Chronicling the development of my Cambrian and Narrow Gauge 4mm scale model railway

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Stairway to….

It’s been a bit thin on the railway modelling front recently as I’m a bit busy at work. 

Our company had a team building overnighter yesterday and today at Taplow. 

At Paddington, having last week paid my respects to the bear, this week I went to see the legend. 

Having got a class 165 in its redone exterior (but not interior) I set off up the Thames valley. 

Taplow station has all the hallmarks of a GW station with lovely station building here being modelled by two of my colleagues awaiting the train to Reading. 

Unfortunately the electrification of the route has caused the removal of the original footbridge with devastating results for anyone who wants to climb it….

Such is the result of the progress the GWR wanted to instigate in the late 1930s and has only taken 70 odd years to appear…! 


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Baby Riggen

With the mountain railway coming on great guns, it’ll shortly be time to lay some track on it. With that in mind I’ve started manufacturing the Riggenbach rack. As previously discussed this is Evwrgreen corrugated sheet cut into strips sandwiched in between channel sections. 

There is a fair amount to make but it is quite simple to do and Snoopy seems to enjoy having a dangling companion. 

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Well after a bit of a break I managed some time at the railway yesterday. The mountain railway viaduct has been fixed and a start made on modifying the road to curve under one of the viaduct arches as per Victoria Terrace in Llanberis.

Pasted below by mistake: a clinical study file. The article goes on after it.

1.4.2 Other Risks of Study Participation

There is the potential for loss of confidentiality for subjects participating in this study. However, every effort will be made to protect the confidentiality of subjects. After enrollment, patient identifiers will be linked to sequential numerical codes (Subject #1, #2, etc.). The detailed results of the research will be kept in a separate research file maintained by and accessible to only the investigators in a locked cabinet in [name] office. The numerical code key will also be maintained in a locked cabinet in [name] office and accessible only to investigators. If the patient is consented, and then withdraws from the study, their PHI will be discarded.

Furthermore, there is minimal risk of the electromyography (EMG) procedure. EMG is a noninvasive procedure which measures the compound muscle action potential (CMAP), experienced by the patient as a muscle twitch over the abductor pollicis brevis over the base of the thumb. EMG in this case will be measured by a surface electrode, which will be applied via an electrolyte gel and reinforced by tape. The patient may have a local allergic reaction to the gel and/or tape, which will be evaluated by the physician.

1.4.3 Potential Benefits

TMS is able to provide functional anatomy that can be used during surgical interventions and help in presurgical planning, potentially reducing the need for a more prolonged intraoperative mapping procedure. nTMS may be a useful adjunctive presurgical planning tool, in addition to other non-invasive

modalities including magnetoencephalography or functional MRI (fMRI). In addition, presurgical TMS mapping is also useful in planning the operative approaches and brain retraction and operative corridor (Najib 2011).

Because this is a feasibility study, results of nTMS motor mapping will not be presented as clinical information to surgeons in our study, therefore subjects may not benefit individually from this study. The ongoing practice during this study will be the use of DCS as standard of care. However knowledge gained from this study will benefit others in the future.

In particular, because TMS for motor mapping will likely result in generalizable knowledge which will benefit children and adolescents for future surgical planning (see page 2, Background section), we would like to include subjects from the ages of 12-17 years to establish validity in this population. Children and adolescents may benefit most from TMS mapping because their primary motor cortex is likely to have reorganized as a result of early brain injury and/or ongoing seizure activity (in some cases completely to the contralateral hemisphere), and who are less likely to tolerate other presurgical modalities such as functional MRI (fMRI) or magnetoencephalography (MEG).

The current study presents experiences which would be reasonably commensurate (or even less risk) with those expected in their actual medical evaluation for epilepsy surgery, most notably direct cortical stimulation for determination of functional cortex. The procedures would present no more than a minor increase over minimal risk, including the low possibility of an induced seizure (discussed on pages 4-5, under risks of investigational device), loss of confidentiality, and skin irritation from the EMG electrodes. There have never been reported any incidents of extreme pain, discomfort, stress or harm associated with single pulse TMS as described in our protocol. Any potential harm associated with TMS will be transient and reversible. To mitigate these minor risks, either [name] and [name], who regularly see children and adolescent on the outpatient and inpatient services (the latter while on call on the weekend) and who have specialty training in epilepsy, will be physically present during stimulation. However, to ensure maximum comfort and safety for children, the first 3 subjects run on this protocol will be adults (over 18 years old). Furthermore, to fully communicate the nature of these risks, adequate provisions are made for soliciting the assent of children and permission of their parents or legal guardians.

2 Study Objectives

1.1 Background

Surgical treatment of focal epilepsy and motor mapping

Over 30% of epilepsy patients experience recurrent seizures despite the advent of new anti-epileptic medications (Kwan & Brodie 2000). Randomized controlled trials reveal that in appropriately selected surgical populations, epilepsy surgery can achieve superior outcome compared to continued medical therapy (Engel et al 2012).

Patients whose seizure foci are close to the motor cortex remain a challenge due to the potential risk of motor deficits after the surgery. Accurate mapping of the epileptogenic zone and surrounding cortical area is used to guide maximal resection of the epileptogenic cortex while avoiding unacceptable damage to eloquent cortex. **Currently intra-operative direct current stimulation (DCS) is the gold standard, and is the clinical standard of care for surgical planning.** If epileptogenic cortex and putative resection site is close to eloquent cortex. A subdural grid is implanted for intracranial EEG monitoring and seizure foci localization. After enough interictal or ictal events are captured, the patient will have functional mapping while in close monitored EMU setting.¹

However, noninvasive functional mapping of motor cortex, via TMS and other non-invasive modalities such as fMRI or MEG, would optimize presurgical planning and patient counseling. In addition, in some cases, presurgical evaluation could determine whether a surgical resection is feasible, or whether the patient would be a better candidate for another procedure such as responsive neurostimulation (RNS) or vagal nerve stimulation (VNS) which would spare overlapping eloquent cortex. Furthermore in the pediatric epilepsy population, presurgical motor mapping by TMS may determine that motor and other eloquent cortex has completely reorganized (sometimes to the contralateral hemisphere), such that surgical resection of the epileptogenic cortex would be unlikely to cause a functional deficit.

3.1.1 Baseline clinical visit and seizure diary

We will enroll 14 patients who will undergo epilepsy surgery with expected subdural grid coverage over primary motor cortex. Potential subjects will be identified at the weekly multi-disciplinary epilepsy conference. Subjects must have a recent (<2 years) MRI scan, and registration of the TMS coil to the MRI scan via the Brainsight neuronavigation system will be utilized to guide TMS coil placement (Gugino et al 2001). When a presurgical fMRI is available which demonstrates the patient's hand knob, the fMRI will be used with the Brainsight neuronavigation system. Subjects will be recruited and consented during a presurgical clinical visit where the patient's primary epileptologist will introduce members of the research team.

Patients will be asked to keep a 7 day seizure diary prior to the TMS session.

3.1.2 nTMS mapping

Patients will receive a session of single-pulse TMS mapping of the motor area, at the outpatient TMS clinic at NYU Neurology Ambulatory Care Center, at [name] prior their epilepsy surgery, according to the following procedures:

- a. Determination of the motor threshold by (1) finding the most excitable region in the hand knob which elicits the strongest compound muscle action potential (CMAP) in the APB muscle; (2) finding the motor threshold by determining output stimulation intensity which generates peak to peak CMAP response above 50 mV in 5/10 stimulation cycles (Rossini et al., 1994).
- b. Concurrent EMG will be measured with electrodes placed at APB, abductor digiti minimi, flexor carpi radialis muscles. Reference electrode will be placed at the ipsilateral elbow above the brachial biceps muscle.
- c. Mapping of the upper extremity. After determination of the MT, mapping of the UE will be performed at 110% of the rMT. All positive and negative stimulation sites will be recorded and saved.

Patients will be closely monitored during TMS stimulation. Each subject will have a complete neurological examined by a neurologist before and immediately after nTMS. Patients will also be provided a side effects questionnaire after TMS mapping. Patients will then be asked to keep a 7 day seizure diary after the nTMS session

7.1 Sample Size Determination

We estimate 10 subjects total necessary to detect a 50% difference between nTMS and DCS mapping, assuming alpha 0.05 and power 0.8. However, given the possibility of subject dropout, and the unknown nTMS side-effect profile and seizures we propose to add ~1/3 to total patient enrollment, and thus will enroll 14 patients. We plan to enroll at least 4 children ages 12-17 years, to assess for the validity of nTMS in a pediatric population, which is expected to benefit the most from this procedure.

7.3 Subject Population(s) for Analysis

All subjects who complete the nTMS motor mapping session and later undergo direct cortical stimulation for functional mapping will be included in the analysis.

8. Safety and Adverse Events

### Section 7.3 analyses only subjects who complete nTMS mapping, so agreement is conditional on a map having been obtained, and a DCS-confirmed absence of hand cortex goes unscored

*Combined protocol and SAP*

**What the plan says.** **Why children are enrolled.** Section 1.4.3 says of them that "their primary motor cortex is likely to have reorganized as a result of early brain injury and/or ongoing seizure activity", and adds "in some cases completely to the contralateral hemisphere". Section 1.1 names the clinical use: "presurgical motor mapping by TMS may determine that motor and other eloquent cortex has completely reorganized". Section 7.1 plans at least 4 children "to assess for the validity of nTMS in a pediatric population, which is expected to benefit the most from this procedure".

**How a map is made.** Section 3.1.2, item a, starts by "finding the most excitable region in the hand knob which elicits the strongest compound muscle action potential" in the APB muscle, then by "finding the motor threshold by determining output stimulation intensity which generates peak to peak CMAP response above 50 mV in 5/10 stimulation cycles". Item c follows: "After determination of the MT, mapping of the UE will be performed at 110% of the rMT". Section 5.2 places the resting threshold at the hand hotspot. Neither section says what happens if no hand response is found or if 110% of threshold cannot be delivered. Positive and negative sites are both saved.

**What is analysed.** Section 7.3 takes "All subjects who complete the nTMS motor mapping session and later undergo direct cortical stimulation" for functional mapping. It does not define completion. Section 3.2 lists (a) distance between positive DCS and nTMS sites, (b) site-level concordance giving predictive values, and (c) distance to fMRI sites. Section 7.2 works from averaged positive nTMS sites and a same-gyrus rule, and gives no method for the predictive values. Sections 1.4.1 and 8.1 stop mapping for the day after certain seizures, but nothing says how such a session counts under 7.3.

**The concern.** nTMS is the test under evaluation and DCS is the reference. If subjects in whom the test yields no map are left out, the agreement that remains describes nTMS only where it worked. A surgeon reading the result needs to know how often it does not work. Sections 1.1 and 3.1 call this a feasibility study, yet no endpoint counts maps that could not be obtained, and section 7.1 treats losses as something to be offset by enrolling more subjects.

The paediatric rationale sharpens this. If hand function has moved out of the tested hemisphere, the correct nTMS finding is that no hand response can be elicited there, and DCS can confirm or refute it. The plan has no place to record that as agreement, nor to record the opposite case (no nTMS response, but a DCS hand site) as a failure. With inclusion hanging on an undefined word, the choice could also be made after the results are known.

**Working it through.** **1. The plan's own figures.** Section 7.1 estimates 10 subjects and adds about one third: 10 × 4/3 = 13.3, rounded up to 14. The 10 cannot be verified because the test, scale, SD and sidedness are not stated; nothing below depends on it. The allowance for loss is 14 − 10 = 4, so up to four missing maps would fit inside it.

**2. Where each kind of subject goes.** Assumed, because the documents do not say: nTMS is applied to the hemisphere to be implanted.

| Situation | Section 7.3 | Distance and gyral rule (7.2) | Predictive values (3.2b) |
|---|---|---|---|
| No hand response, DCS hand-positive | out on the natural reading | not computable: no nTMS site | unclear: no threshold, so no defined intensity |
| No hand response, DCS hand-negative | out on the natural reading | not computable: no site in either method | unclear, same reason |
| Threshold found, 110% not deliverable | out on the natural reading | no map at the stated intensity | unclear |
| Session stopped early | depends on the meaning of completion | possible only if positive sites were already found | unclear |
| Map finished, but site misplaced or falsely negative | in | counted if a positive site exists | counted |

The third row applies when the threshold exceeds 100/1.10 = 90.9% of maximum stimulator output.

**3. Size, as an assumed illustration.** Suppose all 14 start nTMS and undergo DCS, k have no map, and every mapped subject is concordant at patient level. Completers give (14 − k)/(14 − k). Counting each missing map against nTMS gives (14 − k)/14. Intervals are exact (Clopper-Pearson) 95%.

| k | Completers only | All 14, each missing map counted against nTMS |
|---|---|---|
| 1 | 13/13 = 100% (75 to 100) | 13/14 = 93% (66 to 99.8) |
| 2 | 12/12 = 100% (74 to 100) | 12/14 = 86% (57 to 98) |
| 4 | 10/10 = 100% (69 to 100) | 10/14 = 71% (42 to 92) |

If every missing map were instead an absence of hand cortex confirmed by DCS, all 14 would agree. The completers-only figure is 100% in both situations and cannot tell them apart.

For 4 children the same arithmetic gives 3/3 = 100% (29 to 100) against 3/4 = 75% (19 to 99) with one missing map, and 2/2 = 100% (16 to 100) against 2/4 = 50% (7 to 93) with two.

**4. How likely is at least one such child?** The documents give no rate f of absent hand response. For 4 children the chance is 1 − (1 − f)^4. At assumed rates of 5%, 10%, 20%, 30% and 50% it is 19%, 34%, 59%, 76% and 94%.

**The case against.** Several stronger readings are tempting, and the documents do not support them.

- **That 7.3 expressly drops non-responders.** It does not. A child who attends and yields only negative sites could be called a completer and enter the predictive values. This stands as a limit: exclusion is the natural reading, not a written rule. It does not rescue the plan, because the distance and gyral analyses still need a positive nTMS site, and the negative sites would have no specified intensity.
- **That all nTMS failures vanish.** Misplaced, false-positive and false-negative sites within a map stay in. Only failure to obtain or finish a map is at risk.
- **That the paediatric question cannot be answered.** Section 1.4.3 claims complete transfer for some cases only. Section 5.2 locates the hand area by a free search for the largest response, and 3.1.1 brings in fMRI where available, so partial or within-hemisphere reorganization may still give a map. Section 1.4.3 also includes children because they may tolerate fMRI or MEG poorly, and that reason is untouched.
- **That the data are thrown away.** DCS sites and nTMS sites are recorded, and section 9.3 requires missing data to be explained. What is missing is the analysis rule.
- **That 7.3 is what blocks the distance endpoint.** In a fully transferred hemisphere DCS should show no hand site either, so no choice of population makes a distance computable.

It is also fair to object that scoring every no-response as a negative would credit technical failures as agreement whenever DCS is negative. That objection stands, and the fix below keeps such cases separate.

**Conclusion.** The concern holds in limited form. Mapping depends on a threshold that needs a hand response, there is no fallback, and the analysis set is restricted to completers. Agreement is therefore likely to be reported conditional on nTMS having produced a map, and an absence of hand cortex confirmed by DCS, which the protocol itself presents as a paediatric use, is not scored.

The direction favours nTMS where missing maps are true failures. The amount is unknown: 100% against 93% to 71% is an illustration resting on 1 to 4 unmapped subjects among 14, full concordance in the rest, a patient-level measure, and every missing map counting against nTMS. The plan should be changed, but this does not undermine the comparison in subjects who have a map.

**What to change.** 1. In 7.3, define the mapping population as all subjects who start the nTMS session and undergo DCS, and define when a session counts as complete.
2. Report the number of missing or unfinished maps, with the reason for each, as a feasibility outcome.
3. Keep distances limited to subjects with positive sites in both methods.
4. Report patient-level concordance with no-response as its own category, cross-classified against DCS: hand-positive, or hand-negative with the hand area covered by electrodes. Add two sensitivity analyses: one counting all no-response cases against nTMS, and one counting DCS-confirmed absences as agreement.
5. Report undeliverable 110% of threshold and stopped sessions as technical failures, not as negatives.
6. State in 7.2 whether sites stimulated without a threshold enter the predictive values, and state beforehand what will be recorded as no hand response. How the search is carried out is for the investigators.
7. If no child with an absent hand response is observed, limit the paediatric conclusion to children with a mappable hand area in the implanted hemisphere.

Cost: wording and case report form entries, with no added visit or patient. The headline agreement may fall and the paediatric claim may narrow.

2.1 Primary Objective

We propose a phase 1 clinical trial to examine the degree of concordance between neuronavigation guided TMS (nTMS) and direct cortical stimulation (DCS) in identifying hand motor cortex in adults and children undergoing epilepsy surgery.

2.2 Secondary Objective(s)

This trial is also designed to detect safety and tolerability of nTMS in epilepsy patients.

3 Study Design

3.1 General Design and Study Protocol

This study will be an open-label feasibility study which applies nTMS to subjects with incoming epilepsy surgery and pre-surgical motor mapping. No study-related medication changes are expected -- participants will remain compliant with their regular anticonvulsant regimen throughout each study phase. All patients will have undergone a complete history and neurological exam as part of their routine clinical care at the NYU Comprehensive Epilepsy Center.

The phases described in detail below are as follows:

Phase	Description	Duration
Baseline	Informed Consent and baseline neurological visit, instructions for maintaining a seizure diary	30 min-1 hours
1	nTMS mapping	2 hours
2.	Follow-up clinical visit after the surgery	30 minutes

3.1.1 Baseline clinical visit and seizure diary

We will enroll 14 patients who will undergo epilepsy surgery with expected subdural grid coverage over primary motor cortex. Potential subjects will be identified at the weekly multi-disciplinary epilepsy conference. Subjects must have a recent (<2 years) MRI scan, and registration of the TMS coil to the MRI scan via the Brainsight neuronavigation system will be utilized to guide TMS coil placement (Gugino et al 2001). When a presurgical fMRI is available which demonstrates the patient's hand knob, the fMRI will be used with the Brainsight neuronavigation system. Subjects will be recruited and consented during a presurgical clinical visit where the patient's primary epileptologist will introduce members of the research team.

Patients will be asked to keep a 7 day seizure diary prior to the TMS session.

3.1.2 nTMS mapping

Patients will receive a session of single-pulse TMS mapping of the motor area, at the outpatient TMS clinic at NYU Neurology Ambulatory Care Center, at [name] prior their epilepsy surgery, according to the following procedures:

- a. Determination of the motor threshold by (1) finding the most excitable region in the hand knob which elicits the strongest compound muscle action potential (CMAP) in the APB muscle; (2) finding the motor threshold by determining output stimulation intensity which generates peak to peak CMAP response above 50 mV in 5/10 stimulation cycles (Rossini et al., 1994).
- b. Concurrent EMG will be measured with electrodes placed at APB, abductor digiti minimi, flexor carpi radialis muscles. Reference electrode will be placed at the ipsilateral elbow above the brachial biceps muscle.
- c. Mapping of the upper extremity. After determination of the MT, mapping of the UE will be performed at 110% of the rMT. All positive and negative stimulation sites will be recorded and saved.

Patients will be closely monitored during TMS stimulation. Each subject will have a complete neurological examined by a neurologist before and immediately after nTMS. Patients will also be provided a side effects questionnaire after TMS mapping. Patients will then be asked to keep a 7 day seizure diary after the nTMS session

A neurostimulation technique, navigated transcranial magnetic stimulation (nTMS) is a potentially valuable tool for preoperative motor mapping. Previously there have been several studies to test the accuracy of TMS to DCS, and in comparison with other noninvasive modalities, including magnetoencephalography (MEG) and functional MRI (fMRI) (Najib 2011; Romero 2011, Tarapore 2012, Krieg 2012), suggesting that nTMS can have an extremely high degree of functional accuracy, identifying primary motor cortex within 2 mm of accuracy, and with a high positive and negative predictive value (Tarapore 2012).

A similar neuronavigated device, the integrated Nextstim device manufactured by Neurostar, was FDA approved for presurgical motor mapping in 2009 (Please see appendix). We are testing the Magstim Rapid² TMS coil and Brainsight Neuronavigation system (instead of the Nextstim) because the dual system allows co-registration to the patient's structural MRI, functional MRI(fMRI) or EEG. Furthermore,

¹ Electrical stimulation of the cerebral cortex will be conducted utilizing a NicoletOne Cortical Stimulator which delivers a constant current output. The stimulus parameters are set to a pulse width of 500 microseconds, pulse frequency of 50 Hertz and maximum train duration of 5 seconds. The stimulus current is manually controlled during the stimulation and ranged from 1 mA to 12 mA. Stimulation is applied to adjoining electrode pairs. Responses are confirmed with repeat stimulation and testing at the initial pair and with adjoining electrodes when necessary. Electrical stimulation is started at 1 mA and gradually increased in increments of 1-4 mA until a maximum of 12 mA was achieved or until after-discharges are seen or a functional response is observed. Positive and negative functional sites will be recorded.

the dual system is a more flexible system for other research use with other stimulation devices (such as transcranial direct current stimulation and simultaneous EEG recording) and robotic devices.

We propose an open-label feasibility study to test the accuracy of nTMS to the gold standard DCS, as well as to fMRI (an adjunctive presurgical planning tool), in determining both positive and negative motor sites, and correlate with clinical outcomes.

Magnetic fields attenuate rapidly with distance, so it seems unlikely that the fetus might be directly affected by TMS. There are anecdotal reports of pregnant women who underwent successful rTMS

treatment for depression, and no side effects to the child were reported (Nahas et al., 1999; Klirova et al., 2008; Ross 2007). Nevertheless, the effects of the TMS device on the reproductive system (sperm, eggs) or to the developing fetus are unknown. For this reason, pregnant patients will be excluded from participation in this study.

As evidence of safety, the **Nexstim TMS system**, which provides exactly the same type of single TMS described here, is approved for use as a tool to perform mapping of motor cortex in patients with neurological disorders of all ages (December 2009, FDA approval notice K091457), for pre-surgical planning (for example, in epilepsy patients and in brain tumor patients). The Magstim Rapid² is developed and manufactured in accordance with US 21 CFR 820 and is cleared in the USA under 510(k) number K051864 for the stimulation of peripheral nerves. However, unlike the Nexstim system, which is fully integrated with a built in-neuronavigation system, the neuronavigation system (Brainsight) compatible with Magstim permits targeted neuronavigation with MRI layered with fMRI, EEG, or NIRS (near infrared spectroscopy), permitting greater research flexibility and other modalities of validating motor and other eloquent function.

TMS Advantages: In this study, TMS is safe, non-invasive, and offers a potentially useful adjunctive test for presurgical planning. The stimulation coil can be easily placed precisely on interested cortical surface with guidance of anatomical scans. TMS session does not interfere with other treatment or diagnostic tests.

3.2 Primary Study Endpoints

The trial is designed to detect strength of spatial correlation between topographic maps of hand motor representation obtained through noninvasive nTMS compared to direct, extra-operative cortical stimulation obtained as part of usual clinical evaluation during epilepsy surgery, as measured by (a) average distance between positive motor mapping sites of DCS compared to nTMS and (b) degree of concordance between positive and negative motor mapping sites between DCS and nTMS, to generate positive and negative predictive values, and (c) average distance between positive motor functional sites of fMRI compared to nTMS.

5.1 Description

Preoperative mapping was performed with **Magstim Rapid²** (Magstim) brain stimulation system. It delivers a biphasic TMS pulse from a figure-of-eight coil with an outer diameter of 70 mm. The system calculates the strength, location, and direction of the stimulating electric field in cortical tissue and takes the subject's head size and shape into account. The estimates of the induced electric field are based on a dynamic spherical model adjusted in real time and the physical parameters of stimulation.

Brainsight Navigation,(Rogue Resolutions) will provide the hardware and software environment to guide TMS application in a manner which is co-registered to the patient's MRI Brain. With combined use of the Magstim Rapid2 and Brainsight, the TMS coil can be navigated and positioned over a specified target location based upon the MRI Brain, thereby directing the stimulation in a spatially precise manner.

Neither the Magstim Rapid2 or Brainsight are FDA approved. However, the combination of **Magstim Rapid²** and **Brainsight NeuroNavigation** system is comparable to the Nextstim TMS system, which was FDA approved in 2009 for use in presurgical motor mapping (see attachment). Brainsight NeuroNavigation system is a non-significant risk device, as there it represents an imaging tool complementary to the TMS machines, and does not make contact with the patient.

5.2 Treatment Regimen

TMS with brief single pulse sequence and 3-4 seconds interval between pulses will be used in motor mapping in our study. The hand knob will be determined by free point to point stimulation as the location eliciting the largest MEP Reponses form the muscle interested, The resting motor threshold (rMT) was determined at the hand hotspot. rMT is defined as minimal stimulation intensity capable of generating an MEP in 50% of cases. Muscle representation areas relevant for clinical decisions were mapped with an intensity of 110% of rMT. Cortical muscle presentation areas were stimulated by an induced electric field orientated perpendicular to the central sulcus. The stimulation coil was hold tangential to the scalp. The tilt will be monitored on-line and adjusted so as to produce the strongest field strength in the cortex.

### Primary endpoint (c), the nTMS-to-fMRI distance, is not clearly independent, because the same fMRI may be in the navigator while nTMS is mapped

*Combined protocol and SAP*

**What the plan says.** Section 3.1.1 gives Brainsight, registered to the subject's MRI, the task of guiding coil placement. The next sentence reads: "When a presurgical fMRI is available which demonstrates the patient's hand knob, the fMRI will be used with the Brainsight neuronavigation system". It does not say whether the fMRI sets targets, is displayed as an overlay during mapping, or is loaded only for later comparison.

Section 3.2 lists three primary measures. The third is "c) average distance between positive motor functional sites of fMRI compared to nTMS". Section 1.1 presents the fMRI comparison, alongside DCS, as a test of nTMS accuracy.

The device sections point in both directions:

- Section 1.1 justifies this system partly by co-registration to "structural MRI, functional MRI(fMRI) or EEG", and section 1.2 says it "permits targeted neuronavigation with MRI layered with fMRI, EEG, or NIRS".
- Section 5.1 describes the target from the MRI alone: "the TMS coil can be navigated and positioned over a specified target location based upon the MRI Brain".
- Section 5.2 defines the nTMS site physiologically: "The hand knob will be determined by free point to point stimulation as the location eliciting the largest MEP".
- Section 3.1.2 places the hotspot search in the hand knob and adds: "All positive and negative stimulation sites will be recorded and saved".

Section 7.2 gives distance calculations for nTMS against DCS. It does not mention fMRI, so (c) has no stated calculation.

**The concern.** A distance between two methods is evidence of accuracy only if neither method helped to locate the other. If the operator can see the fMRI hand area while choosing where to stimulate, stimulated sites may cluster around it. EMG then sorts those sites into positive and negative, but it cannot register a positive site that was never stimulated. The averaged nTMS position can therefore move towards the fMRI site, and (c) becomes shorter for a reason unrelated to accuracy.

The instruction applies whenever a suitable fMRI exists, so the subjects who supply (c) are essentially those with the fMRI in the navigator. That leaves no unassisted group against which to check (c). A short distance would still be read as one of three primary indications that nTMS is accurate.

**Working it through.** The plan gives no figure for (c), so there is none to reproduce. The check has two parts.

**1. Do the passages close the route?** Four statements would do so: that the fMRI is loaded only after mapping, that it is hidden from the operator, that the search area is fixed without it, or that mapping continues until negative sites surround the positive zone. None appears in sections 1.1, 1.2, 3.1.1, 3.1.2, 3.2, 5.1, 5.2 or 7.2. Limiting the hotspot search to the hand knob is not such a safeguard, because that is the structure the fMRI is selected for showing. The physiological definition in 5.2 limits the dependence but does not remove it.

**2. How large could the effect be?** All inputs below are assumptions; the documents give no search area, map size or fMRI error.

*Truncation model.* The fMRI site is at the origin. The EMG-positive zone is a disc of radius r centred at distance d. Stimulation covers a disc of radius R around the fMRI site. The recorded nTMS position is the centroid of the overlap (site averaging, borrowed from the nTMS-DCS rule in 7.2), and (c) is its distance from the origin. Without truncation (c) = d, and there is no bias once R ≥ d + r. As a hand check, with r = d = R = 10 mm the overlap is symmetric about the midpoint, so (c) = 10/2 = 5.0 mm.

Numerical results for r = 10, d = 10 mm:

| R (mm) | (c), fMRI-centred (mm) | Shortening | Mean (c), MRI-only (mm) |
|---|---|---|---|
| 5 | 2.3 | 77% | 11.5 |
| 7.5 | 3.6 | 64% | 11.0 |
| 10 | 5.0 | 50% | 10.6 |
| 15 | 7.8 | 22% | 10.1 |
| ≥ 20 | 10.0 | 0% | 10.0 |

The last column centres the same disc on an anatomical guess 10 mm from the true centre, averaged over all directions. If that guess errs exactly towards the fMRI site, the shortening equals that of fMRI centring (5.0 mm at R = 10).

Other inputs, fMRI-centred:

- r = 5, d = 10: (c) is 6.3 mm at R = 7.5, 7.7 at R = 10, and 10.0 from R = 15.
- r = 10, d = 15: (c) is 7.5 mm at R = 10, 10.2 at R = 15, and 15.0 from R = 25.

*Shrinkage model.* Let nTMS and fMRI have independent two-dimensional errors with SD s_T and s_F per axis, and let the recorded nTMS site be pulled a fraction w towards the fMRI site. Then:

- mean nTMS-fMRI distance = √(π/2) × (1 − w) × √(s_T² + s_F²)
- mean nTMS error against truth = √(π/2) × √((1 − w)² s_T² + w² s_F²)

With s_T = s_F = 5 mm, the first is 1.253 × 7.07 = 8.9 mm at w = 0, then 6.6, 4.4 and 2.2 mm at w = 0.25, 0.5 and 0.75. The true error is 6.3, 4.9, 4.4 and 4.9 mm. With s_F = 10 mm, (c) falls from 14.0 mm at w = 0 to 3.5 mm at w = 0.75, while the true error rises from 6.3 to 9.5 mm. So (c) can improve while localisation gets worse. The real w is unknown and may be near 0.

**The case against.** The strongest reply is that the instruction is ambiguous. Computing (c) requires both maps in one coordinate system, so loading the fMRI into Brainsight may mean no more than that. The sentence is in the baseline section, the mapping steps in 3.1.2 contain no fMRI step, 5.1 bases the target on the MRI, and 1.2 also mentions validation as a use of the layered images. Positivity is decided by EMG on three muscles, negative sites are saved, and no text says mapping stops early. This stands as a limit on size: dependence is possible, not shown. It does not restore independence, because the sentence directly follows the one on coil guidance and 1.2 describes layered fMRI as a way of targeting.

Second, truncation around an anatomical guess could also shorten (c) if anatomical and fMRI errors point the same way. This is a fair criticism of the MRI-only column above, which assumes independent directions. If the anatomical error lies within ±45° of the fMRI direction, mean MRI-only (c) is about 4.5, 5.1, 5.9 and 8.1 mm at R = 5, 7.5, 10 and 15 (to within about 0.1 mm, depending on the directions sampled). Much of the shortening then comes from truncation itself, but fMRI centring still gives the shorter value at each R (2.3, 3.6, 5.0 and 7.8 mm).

The viaduct is screwed to the baseboard rather than being fixed to the wall which was another option. This is because in the long term house plans my office and model railway room relocated from a bedroom into a downstairs office space so the railway needs to be built so it can be later moved. 

The curving wall shows how flexible an inflexible laminated length of cardboard actually is. The piece is one of the straight sections from when I inherited the railway. Gentle bending between thumbs over the course of about 20 minutes instilled a curve into the wall without causing it to crease. Once the wall has new capping stones and a road I think it will look the part. 

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A question of standardisation

I have written before about the standardisation of the GWR locomotives. That is probably one of the great legacies of the railway. 

This was demonstrated to me by a number of things last weekend during a visit to Didcot. 

I had spent the previous week doing an intensive training course and my brain was quite broken by Friday so I took myself off, staying the night in Reading and then spending the day in Didcot on the Saturday. 

One of the reasons I wanted to go to Didcot was to see progress on the County. With my particular favourite flavour of GWR being Hawksworth I was intrigued to see the new build project. It is starting to look a mighty impressive machine and with a tractive effort comparable with a Castle is really was the ultimate 2 cylinder 4-6-0 of the GWR. 

Unfortunately for the casual visitor the loco is stuck at the back of the workshop and is difficult to see but the accommodating volunteers of the GWS gave me a quick tour so I could see it and then shows me into the lifting shed where, apart from the 50 ton lifting crane which in itself is impressive, there was the new Saint, Lady of Legend. 

Both these locos exist due to standardisation of the GWR where the Saint started off being Maindy Hall and then was reverse engineered back into a Saint; the County uses the frames from Modified Hall, Willington Hall, and the tender components from the Hall’s Collett tender and the firebox has been donated from an 8F boiler. Impressively, the loco will be fitted with an original County chimney from 1006 County of Cornwall which was sold to the project “for a couple of hundred quid” from an old boy who had kept it in his shed.